While Eleanor in the narrative of the movie is a Shelby GT500, the rights to sell GT500s with the name "Eleanor" were retained by the widow of the maker of the original movie.
In 2004, she ended up having to sue Shelby successfully over the sale of Eleanor-branded merchandise. She's subsequently licensed another custom maker to build Eleanor replicas for well-heeled fans.
7 Barbara Couldn't Exist
A few of the cars on the board didn't end up matching the cars that were eventually stolen. Mostly, they had minor differences like Samantha being an S500 instead of an S600. One of the errors came from the car not being a thing, though. Barbara was listed as a 1962 Aston Martin DB1. A DB1 would be a rare car indeed, but even rarer is one with the model year 1962. The extraordinarily rare car with only over a dozen made was only made between 1948 and 1950. Instead, they used the DB4, which was the DB (named after Dave Brown who bought Aston Martin in 1948) that was being made in 1962. While not as rare as the DB1, it's still a pretty good-looking car.
6 Iris Was the First of Her Kind
The Ferrari 550 was only one of the important Ferraris stolen by Memphis' crew. On the list was also a 1997 F355 F1. The F355 was part of the line that goes all the way back to the gorgeous 246 Dino as part of a line of non-V12 mid-engine Ferraris that have a reputation for being all business race cars you're allowed to drive on the road.
What's significant about the F355 F1 is the "F1" designation.
That one comes from the F1-style paddle shifters that changed gears on demand hydraulically based on the same system used in Formula 1 race cars. Within a couple decades, much tamer versions of the paddle shifter would eventually become commonplace on cars far away from the Ferrari, like on a Town & Country minivan.
5 Gabriella Is a Nod to Another Custom Builder
Most of the cars outside of Eleanor were stock machines, which makes sense, given the premise. The buyer was looking for a set of desirable cars to sell on foreign shores, and while it's hard to sell a custom even when doing it legally, it's all the harder doing it illegally. There was another custom on the list, though, and that was Gabriella, a 1950 Merc Coupe. The flame-throwing lead sled was done in the style of one of the most famous customs ever, the Hirohata Merc made by George Barris of Batmobile fame and his brother. The chopped, channeled, and frenched Merc became the model for customs for decades and made the name for the young fabricator.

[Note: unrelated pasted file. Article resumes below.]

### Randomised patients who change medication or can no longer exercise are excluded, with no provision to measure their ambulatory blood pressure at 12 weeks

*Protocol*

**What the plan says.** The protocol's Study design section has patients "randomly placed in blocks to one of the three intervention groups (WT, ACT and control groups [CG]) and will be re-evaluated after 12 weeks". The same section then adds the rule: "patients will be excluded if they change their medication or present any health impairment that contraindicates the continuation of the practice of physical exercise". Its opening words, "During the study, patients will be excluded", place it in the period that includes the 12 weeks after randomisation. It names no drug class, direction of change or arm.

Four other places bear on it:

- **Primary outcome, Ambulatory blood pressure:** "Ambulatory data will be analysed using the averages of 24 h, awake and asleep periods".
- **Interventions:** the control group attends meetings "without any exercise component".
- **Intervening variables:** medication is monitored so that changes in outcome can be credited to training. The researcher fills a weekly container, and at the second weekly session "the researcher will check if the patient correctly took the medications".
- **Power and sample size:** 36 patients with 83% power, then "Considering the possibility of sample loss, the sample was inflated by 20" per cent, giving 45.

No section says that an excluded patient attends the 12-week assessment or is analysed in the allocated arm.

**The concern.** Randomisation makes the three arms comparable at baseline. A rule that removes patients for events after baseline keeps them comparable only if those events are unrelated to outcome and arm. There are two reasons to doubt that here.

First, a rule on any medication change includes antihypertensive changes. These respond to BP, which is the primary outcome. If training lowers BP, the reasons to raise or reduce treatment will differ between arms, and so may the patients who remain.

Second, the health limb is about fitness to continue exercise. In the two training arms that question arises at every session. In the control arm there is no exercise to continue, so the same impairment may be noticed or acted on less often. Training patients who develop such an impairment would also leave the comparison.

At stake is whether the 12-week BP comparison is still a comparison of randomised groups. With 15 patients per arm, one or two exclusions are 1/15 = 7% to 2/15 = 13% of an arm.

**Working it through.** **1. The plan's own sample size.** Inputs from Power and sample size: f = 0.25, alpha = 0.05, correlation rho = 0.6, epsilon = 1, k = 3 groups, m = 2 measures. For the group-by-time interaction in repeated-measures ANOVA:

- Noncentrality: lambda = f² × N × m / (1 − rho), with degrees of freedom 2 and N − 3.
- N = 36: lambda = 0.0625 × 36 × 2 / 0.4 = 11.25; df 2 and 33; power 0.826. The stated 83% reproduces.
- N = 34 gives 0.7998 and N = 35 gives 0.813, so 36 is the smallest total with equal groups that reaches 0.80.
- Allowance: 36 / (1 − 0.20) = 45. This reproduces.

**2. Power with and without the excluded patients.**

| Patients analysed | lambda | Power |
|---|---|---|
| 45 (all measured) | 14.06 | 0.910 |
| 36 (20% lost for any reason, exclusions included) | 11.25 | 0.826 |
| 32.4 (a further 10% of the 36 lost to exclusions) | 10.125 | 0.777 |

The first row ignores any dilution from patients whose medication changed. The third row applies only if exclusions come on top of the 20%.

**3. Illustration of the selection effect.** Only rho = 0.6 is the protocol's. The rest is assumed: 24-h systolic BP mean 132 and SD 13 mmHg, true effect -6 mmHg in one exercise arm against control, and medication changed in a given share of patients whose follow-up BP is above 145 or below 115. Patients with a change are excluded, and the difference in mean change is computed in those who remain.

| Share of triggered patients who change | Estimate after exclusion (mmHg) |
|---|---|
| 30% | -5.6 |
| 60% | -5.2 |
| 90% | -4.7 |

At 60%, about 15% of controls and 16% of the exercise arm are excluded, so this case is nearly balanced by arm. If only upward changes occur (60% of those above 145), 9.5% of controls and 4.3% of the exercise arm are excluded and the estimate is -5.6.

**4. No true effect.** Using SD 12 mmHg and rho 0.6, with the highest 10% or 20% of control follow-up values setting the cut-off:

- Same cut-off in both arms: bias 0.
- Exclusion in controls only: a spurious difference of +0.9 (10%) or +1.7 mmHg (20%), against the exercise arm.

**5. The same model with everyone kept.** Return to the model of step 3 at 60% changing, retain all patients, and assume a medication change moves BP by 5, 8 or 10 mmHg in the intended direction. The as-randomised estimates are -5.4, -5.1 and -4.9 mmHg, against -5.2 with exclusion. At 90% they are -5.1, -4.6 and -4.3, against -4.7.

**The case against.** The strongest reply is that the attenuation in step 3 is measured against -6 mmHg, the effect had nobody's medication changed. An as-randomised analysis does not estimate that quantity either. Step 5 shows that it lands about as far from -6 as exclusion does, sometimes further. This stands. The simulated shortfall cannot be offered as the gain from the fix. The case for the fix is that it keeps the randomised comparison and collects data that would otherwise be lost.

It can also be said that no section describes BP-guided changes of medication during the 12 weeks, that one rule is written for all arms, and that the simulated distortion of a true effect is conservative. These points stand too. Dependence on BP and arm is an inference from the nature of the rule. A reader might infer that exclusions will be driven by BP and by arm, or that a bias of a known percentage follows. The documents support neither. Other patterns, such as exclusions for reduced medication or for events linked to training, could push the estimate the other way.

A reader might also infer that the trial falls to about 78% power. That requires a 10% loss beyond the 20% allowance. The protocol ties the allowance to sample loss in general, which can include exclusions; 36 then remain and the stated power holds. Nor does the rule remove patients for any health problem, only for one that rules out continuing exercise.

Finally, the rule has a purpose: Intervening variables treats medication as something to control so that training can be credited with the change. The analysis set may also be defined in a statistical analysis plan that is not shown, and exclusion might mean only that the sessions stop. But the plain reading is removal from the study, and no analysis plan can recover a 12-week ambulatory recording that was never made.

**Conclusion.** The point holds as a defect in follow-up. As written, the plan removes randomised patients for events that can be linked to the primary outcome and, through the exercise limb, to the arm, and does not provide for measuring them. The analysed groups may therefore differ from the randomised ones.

4 Vanessa, 200 mph, and an Identity Crisis
Perhaps one of the more outlandish cars that had to be stolen by Memphis and his crew was Vanessa. On the board, Vanessa is listed as a Dodge Daytona. The long Dodge was made during a time when stock cars had to be based on stock cars sold by the manufacturer. If you wanted your race car to have a long nose with an aerodynamic cone, you had to sell such a beast to the public. So, Dodge did so, complete with the tall wing on the back to plant the car back on the road. It was the first NASCAR car to break 200 mph. They followed the Daytona up with the Plymouth Superbird, which is what was stolen in the movie. There were more Superbirds than Daytonas made.
3 The Collector Market Favors the Thieves
While the modern cars on the list have almost all lost most of their value to the point where you'd wonder why anyone would bother stealing them, some of the classics have more than made up for that shortfall. This is due in part to the massive boom in car collecting as an investment and the televising of car auctions. In the time period of the movie, the thieves go after Dorothy, a 300SL Gullwing.
It was easily one of the most recognizable cars with its gullwing doors, and in 2000, Barrett Jackson sold one for an impressive $192,000.
In 2017, Sotheby's sold one at auction for $1.3 million. While this alone would probably be enough to make up for the depreciation on the contemporary cars on the list, this same insane inflation has happened on almost all the classics, making the heist even more lucrative.
2 Everyone Came Trained, Almost
To prepare for a movie about a bunch of car thieves, the actors all did a lot of preparation. The most, of course, was done by the movie's star who took two separate performance driving courses and a stunt driving school that was also attended by Jolie, Ribisi, Scott Caan, and Delroy Lindo. Robert Duvall studied with automobile restorers for his role as the wise old man of the group. This is all in sharp contrast to villain Christopher Ecclestone, who has been disappointed with the movie overall. At the time of the film, he didn't even have a driver's license and didn't get one until years later.
Another one of the more over-the-top Nick Cage moments was the creation of "Roger." "Roger" is in search of a Ferrari that will set him apart from all of the 'self-indulgent wieners' that drive the more common Ferrari in the showroom, and that car is a 1967 275 GTB/4-cam, which would, as Roger the salesman says, make him a connoisseur. He's not wrong. The 300 hp front-engine tourer, as well as other design changes that made it the fastest front engine Ferrari of the time, was an advancement for the Ferrari engine. Only 280 were made, making it just a bit rarer than Sway's motorcycle.
Sources imdb.com, RMSothebys.com, roadandtrack.com, jalopnik.com